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NEW BRUNSWICK, January 18, 2012 – With the second anniversary approaching of the Supreme Court’s decision in the Citizens United case – which opened the floodgates to corporate spending on elections – NJPIRG and Citizens for Tax Justice reveal 30 corporations, including one based in New Jersey, that spent more to lobby Congress than they did in taxes.
The report, Representation without Taxation: Fortune 500 Companies that Spend Big on Lobbying and Avoid Taxes takes a close look at one area where corporate power and influence is on full display: corporate tax policy. By exploiting loopholes and special provisions in the tax code, 280 consistently profitable Fortune 500 companies paid about half the statutory corporate tax rate while spending $2 billion to lobby Congress on tax policy and other issues. The report also looks at the “Dirty Thirty” particularly aggressive tax avoiders that spent more on federal lobbying than income taxes between 2008 and 2010. Twenty-nine of these corporations actually received a net tax rebate during the three year period of the study.
One of the thirty companies in the report is based in New Jersey – Honeywell International, located in Morristown NJ. Honeywell International payed an effective federal tax rate of negative 0.7 percent, on its nearly $5 billion in profits between 2008 and 2010. In other words, Honeywell received $33 million from the federal government over that period. Meanwhile, it spent $18.3 million lobbying.
“The fact that so many corporations can spend more money lobbying than they pay in taxes makes a mockery of our tax code and our democracy,” said NJPIRG Program Associate Gideon Weissman.
The report takes a deeper look at one of the most egregious ways corporations skirt taxes – by shifting profits legitimately earned in America to offshore tax havens, where they are subject to little, if any taxes. At least 22 of the thirty companies studied had subsidiaries in tax haven countries.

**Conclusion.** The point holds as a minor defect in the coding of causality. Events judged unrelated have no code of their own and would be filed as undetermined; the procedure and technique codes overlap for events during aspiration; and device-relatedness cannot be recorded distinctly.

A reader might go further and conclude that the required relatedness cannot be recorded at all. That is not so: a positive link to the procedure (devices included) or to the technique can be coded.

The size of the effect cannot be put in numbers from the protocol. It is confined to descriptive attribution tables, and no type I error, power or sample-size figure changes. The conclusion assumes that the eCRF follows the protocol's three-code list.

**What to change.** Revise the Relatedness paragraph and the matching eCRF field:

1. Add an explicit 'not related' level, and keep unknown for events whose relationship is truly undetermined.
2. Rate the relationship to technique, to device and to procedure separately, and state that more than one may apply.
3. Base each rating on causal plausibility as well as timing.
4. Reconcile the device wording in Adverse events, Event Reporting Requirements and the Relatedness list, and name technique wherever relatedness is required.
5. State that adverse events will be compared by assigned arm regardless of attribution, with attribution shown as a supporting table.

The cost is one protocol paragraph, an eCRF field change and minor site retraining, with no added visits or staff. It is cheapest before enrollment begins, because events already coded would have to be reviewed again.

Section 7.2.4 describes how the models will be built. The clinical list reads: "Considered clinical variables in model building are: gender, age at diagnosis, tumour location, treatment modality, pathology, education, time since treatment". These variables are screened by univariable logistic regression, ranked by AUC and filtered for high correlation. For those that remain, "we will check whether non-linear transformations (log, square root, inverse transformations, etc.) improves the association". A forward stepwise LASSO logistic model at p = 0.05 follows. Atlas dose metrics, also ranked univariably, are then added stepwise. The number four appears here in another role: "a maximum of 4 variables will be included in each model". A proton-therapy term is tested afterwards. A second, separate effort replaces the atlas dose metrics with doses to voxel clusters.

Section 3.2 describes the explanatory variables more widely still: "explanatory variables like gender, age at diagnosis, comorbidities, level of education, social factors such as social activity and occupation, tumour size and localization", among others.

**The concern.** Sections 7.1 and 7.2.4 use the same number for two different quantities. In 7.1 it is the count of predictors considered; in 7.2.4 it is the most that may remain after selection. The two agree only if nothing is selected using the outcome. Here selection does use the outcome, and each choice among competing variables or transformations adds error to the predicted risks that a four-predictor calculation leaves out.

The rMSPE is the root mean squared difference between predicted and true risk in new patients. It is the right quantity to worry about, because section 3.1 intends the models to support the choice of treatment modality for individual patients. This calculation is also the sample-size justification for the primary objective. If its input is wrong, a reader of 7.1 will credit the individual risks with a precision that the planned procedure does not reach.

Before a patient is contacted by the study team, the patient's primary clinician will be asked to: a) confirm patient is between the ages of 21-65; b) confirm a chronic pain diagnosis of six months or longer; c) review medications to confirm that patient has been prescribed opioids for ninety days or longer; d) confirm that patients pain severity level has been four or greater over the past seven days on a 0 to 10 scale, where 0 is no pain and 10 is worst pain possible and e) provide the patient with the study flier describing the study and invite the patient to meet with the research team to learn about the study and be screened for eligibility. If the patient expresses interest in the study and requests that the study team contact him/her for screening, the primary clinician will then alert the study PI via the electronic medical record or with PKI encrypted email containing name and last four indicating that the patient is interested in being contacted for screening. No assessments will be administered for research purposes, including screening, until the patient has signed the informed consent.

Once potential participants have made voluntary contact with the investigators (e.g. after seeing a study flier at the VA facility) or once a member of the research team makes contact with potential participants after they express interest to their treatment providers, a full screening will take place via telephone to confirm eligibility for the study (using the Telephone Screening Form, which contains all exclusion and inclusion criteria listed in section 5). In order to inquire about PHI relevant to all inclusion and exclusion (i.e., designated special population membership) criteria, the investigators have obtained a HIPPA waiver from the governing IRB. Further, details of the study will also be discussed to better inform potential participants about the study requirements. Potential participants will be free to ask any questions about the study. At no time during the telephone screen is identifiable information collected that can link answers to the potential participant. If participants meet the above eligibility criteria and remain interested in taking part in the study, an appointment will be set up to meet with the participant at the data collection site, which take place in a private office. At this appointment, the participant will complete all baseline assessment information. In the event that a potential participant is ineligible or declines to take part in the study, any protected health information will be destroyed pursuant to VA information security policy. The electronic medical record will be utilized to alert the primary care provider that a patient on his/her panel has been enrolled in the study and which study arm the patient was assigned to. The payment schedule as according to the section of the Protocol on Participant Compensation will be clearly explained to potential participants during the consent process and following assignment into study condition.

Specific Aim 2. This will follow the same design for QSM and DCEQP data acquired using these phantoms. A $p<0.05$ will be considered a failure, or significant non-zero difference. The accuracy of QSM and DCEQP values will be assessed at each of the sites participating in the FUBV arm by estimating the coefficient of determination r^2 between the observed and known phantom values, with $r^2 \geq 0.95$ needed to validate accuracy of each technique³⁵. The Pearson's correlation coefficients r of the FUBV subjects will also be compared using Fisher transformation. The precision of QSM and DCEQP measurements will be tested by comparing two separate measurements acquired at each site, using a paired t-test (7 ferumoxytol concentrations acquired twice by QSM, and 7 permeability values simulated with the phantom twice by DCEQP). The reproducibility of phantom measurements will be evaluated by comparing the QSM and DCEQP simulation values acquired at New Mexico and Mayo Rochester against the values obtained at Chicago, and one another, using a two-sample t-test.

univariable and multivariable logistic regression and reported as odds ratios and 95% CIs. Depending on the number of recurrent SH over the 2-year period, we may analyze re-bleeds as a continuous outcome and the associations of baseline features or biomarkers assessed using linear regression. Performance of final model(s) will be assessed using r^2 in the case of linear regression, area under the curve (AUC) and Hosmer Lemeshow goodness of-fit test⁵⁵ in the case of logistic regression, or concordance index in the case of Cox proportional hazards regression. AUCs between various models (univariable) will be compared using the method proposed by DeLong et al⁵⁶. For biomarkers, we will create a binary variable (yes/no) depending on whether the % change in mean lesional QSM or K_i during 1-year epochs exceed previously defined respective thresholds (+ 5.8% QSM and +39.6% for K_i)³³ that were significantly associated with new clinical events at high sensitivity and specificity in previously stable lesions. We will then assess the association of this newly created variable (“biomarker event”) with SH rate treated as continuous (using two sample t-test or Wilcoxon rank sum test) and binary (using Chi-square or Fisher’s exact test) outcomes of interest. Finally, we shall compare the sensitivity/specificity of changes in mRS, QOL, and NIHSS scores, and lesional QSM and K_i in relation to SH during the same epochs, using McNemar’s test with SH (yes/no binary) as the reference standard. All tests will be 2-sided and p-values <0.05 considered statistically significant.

Solutions do exist - the Stop Tax Haven Abuse Act could permanently end the practice of tax havens. Four New Jersey Congressmen are currently cosponsors of the bill. Congressmen Robert Andrews, Rush Holt, Bill Pascrell, and Donald Payne.
Congressman Pascrell, from New Jersey’s 8th District, said “As New Jersey’s only member of the House Committee on Ways and Means, I know it is clear as day that we must reform the tax code to ensure a fair economic policy.” He continued, “I'm a proud original sponsor of the Stop Tax Haven Abuse Act (HR 2669) because it will close the loopholes that too many multinational corporations use to ship American jobs overseas. Common sense reform like this bill will grow our economy and create jobs that will help middle class Americans.”
Congressman Holt, from New Jersey’s 12th District, said “New Jersey taxpayers deserve fairness. NJPIRG's report "Representation Without Taxation" illustrates the need to bring reform to the corporate tax code. Passing the "Stop Tax Haven Abuse Act" will end the corporate practice of stashing profits overseas to avoid paying taxes, and is an important step towards making sure that corporations pay their fair share like the rest of us.”
“Corporations should not be able to shirk their tax burden by using gimmicks to game the tax code,” continued Weissman. “When corporations don’t pay, ordinary taxpayers and responsible small businesses are left to shoulder pick up the tab.”
The “Dirty Thirty” companies all told made $163.7 billion in profits while paying zero dollars in federal income taxes and collecting a total of $10.6 billion in various tax rebates. Meanwhile, they collectively spent $475.7 million in lobbying expenses for the three year period.
“On the second anniversary of Citizens United, corporate tax dodging should be seen as a cautionary tale. In the wake of that disastrous decision, special interest influence will only continue to grow and policy will reflect that unless we get corporate money out of elections,” Weissman added.
CTJ director Robert McIntyre issued the following statement: “Large majorities of Americans say corporations pay too little in taxes, and yet members of Congress take no action to close corporate tax loopholes. Lawmakers insist that there is a budget crisis and that Americans must sacrifice some of the essential public services they depend on. But lawmakers do nothing to get corporations to pay their fair share in taxes. The most plausible explanation for lawmakers ignoring their constituents on this issue is the power of corporate money in politics. Campaign contributions and highly-paid lobbyists give corporate executives a louder voice than the millions and millions of working families who wonder why they pay more in taxes than GE, Boeing, Wells Fargo, Verizon, and dozens of other huge, profitable corporations, all put together.”
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